Fluoroquinolones are antibiotic drugs that treat a variety of bacterial infections. They are synthetic, or laboratory-made, and are considered to be broad-spectrum because they attack and kill a number of types of bacteria. There are several different types of fluoroquinolones, both brand name and generic and they represent 16.6 percent of all antibiotics used worldwide. More than 26 million Americans take fluoroquinolones every year to fight infections.
Most people tolerate fluoroquinolones well, with only minor or no side effects. However, over the years many concerns have been raised regarding the safety of these antibiotics. They have been connected to serious health problems like aortic aneurysms, tendon ruptures, and even serious nerve damage called peripheral neuropathy. Lawsuits are in the works against the various companies that make and market fluoroquinolones and if you have been harmed by these drugs, you could be a part of an important lawsuit.
Drugs in the Fluoroquinolone Class
The fluoroquinolone class of synthetic antibiotics is derived from natural quinolones found in plants and animals. They are the most widely types of antibiotics used in the U.S. and one of the most important classes of antibiotics around the world. The first drug in the class became available in the 1960s and the U.S. Food and Drug Administration (FDA) has since then approved the use of six different fluoroquinolone antibiotics to treat bacterial infections:
The first three in the list are the older fluoroquinolones, while the last three were developed later. Many other newer fluoroquinolones have been developed, but then withdrawn due to toxicity and other serious adverse events like liver and kidney failure. Some of the brand names for these generic compounds include Cipro, Levaquin, Avelox, Factive, Floxin, Proquin, and Noroxin.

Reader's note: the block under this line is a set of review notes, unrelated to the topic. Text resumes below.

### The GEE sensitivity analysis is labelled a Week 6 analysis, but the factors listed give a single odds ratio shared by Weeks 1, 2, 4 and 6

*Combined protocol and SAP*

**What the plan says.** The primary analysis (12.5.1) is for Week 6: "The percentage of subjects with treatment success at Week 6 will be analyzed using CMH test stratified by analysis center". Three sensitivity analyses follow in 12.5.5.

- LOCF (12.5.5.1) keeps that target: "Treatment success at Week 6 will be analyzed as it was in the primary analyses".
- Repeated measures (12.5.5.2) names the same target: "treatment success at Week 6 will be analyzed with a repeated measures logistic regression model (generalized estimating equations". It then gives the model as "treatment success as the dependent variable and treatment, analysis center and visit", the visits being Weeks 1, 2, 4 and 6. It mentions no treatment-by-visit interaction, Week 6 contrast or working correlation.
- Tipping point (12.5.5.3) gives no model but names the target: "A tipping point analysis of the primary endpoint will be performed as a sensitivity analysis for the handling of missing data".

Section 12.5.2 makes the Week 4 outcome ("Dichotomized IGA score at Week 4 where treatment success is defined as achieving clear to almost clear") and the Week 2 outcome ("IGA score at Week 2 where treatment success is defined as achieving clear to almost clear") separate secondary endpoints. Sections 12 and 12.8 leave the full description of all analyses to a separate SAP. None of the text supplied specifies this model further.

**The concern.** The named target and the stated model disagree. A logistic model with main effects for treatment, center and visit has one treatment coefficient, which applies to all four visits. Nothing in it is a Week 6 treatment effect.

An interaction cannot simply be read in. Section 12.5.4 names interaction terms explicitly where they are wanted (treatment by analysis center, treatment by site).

What Fluoroquinolones Treat
Fluoroquinolones are broad-spectrum antibiotics, which mean they can treat infections caused by a number of types of bacteria including Legionella, Chlamydia, and Mycobacterium tuberculosis, among many others. Some of the infectious conditions treated with Fluoroquinolones are urinary tract infections, typhoid fever, infectious diarrhea, pneumonia, and anthrax.
How Fluoroquinolones Work
Fluoroquinolones are compounds that kill bacterial cells to fight infections. They do this by stopping the activity of important enzymes called DNA gyrase and topoisomerase. These two enzymes are necessary for bacteria to replicate their DNA. Without them, they cannot replicate, divide and create new cells. The drugs also have the effect of causing the DNA to fragment and break apart so that the cells they attack die.
For most people, fluoroquinolones are well-tolerated and can even be life-saving, especially in the case of pneumonia and other serious infections. Some of the common, but not serious or life-threatening side effects people experience while taking fluoroquinolones are diarrhea, nausea, vomiting, drowsiness, dizziness, insomnia, and headaches.
Fluoroquinolones should not be used in anyone who is allergic to them or in people who have or may be at risk for a heart arrhythmia. They should also not be used in women who are breastfeeding. The risk to an unborn fetus is not fully known, but fluoroquinolones are classified as drugs that pose a moderate risk. Pregnant women may take them, but only if the benefits outweigh the risks.
Aortic Dissection and Aneurysm
Quinolones, including some of the fluoroquinolones that have been withdrawn from the market, have been shown to have adverse cardiovascular effects. These drugs are known to prolong the QT interval, an interval during the electrical cycle of the heart. When this interval is prolonged, it can lead to an arrhythmia and sudden cardiac arrest and death.